In 2020, as the world grappled with a paradigmatic societal shift in the form of a globe-spanning pandemic, chief executives of the biggest gaming companies collectively brought home close to $US1 billion (almost $1.4 billion in Aussie money). That’s according to a new report from market intelligence firm Games One, which collates a handful of key metrics regarding the video game industry.
As noted by GamesIndustry.biz, the report details compensation for 42 of the highest-paid CEOs in the video game industry. The report doesn’t just factor in raw salary, but also measures stocks, bonuses, and benefits.
“Publicly-traded companies are owned by shareholders, who elect the board of directors, who select the CEO. The board is responsible for compensation, and their decisions are ratified by shareholder vote,” the report’s authors write, in explaining how this all works. “The list is … democracy in action.”
So, what does democracy in action look like?
Activision Blizzard CEO Bobby Kotick, who’s sat at the helm for three decades — a tenure under which a culture of abuse and harassment was allowed to proliferate, detailed in a bombshell Wall Street Journal investigation that revealed he knew about it all the whole damn time — clocked in second with a roughly $US150 (A$207) million payday. Robert Antokol, the CEO of Playtika, a developer known for Bingo Blitz (described on the company’s homepage as “the most exciting free online multiplayer board game of our time!”) and Board Kings (described on the company’s portfolio page as “the most exciting free online multiplayer board game of our time!”), ended the year with nearly twice that in his pocket.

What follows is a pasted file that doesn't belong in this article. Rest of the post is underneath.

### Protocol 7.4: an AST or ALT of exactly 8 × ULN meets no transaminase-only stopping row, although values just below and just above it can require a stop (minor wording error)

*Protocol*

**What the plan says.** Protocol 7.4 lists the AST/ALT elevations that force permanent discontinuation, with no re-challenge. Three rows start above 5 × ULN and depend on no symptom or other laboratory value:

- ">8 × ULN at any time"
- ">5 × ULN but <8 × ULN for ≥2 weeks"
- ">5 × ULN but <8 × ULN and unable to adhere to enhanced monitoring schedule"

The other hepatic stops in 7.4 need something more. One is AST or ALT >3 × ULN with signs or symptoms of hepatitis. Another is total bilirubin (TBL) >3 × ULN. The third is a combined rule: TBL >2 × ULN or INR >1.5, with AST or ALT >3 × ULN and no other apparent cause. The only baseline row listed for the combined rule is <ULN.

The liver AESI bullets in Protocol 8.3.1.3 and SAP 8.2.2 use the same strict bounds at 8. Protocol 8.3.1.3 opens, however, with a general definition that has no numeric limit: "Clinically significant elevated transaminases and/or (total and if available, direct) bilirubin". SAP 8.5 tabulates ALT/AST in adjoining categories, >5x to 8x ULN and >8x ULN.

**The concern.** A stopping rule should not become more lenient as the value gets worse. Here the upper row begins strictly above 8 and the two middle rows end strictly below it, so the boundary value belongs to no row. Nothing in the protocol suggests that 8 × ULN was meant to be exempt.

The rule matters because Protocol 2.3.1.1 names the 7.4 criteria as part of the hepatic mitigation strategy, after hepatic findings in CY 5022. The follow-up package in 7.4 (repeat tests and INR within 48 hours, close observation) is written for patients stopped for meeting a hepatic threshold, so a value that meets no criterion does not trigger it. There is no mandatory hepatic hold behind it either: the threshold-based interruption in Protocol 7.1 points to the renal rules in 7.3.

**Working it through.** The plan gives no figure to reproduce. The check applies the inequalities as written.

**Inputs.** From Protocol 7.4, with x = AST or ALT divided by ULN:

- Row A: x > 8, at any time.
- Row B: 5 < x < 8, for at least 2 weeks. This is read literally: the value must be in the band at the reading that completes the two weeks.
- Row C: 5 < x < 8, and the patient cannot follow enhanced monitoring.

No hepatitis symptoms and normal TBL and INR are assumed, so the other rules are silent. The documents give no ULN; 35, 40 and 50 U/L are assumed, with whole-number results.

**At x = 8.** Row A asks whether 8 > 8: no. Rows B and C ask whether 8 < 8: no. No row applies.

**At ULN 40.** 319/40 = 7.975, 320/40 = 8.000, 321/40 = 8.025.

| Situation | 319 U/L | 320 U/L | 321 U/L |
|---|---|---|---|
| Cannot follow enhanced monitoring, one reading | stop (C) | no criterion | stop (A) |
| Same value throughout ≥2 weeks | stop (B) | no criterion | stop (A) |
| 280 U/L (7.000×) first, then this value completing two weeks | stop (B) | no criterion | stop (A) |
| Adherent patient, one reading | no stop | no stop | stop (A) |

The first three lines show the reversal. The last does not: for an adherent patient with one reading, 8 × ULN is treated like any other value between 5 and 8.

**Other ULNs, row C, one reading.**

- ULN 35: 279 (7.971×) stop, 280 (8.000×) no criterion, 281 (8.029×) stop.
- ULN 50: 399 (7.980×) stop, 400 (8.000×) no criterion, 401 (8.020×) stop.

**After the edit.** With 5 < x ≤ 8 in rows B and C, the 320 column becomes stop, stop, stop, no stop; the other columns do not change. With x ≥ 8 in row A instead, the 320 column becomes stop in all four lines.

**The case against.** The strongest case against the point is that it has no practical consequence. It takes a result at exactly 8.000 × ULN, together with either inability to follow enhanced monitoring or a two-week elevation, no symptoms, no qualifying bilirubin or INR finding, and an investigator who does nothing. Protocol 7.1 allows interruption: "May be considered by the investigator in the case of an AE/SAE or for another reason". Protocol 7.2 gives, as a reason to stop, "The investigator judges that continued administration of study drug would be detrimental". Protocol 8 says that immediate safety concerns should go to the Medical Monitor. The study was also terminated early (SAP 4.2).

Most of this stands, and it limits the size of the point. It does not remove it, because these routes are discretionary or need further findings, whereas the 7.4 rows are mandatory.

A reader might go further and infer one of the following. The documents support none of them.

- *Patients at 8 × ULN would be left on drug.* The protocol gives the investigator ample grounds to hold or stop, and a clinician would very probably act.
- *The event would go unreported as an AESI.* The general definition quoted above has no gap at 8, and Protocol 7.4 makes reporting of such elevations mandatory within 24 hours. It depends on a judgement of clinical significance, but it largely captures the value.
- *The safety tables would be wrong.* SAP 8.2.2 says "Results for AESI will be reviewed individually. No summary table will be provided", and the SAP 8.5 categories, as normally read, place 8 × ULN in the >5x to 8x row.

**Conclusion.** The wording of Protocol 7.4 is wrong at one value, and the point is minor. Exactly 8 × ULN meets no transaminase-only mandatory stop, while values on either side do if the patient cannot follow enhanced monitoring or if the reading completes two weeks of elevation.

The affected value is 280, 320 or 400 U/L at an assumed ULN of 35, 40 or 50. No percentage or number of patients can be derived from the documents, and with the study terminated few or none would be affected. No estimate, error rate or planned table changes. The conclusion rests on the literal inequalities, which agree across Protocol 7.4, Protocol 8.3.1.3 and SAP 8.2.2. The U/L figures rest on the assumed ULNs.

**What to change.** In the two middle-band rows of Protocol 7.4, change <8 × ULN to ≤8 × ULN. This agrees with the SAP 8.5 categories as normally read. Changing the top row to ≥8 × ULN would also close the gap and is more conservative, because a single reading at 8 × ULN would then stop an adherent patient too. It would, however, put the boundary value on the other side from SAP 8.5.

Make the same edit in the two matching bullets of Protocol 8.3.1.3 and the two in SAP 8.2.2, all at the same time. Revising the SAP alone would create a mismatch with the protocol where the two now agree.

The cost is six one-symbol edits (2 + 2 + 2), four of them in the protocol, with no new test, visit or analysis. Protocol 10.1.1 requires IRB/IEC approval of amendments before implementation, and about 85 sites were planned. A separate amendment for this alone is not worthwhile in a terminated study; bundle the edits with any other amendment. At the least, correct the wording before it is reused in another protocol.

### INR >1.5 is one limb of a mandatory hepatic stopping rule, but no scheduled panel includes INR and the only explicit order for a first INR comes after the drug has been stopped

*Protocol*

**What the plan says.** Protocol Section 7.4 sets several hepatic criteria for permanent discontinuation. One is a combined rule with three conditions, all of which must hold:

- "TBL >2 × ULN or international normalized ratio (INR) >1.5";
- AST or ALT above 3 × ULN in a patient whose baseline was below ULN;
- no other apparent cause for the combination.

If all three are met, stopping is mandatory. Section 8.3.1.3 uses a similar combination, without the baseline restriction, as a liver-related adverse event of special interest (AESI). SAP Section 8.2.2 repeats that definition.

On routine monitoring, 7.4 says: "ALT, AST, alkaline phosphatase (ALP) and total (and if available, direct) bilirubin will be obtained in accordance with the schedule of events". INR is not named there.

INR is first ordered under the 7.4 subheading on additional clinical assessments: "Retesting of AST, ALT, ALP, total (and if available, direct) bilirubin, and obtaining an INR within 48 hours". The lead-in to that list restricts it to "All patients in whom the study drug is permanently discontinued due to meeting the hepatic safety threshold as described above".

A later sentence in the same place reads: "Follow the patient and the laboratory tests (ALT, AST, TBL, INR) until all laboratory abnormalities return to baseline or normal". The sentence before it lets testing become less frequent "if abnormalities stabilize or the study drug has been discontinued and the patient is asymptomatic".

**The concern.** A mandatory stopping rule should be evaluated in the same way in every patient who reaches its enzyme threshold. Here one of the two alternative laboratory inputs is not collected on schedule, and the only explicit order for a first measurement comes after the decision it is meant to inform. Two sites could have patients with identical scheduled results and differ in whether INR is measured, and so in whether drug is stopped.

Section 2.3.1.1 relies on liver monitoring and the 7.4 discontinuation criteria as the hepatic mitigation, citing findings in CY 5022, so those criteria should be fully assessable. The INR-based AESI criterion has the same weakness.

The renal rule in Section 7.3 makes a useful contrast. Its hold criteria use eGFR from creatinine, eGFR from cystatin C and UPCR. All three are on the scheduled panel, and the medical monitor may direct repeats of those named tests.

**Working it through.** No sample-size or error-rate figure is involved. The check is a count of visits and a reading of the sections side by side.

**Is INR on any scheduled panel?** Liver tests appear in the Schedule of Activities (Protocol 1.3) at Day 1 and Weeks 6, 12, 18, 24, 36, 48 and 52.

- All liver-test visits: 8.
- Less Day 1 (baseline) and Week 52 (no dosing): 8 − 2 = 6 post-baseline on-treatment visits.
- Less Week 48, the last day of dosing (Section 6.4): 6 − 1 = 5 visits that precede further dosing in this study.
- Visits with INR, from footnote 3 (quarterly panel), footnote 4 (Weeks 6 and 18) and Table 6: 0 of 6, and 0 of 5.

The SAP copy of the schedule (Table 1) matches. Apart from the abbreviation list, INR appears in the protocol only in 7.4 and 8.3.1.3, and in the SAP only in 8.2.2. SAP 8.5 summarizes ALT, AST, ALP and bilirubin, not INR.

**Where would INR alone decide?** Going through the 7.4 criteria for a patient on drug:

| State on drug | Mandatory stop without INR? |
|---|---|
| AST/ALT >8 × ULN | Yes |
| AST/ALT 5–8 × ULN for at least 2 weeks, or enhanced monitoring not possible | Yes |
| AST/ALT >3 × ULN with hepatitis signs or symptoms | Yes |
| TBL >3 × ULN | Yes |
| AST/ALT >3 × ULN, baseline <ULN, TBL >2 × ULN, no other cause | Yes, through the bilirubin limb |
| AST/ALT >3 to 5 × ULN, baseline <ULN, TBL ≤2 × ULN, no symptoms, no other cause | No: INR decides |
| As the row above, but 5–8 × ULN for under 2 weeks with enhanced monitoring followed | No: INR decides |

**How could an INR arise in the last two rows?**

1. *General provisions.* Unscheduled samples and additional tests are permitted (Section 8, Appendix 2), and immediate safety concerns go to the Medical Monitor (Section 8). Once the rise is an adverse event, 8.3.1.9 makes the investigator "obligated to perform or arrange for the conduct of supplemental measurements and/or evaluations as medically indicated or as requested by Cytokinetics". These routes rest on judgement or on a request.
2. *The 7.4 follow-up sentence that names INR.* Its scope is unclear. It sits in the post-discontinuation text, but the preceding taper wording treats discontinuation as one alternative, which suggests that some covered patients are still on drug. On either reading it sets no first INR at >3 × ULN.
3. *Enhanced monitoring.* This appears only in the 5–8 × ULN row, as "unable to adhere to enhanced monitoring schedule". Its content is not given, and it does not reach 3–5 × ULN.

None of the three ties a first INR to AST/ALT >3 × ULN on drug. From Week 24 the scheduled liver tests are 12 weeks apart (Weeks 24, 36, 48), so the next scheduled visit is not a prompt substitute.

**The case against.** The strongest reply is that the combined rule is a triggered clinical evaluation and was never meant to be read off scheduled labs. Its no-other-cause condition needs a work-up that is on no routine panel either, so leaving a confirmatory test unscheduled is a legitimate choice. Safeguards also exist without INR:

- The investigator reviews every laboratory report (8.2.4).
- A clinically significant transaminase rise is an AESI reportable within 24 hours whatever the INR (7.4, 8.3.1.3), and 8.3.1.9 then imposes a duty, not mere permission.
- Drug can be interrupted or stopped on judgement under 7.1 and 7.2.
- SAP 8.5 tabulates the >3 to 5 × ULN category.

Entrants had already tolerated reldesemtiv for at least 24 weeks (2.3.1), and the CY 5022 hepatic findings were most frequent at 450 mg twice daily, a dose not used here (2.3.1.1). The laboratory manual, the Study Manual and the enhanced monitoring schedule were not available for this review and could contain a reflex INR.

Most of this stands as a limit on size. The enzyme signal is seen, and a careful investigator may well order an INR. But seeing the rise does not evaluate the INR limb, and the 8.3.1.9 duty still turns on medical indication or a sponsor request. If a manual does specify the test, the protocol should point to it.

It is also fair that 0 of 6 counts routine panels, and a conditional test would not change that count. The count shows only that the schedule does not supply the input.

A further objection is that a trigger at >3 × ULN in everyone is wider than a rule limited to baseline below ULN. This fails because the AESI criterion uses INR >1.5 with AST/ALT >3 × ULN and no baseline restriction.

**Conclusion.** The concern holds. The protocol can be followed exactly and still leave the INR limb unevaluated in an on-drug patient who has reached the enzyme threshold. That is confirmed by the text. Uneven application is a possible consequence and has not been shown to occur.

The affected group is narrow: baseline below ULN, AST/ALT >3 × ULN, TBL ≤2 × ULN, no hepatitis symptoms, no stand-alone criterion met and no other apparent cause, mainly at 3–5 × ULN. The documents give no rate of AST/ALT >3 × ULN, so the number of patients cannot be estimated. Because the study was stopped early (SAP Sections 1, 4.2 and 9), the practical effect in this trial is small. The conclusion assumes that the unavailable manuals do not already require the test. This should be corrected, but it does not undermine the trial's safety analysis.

Strauss Zelnick, the fitness–obsessed CEO of Take-Two Interactive, made about half that of Frank Gibeau, who runs Zynga. Earlier this week, Zelnick’s firm announced it would acquire Zynga for just under $US12.7 (A$18) billion. (As Axios Gaming’s Stephen Totilo noted, either company has until February 25 to turn down the deal, at the steep price of approximately one gaming executive’s salary.) Meanwhile, Lars Wingefors, CEO of the Embracer Group — which apparently has enough money on hand to go on a veritable studio shopping spree, scooping up developers like Gearbox and Aspyr in recent years — brought home a bit less than a white-shoe attorney fresh out of law school would.
Anyway, that’s enough ado-ing. Here are the top 10 highest-earning CEOs of gaming companies:
- Robert Antokol, Playtika; $US372,008,176 (A$514,375,705)
- Bobby Kotick, Activision Blizzard; $US154,613,318 (A$213,783,835)
- Andrew Paradise, Skillz; $US103,321,052 (A$142,862,019)
- Andrew Wilson, Electronic Arts; $US34,715,802 (A$48,001,539)
- Frank Gibeau, Zynga; $US32,003,768 (A$44,251,610)
- John Riccitiello, Unity; $US22,001,733 (A$30,421,796)
- Strauss Zelnick, Take-Two; $US18,111,761 (A$25,043,132)
- Taek-Jin Kim, NCSoft; $US15,620,773 (A$21,598,843)
- Min-Liang Tan, Razer; $US10,457,000 (A$14,458,894)
- Debbie Bestwick, Team17; $US10,242,642 (A$14,162,501)
And here are the bottom 10 (out of the top 42 in the industry, that is):
- Carl Cavers, Sumo Group; $US685,495 (A$947,834)
- David Braben, Frontier Developments; $US581,516 (A$804,062)
- Kati Levoranta, Rovio; $US535,722 (A$740,743)
- Anton Gauffin, Huuuge Games; $US470,800 (A$650,975)
- Alex Nichiporchik, tinyBuild; $US419,460 (A$579,987)
- Darcy Taylor, East Side Games; $US418,473 (A$578,623)
- Adam Foroughi, AppLovin; $US409,462 (A$566,163)
- Hannes Wallin, Fractal Gaming; $US238,447 (A$329,701)
- Claude Guillemot, Guillemot Corporation; $US185,004 (A$255,805)
- Lars Wingefors, Embracer Group; $US162,293 (A$224,403)
While I have you, does anyone know where a journalist could sign up for CEO school?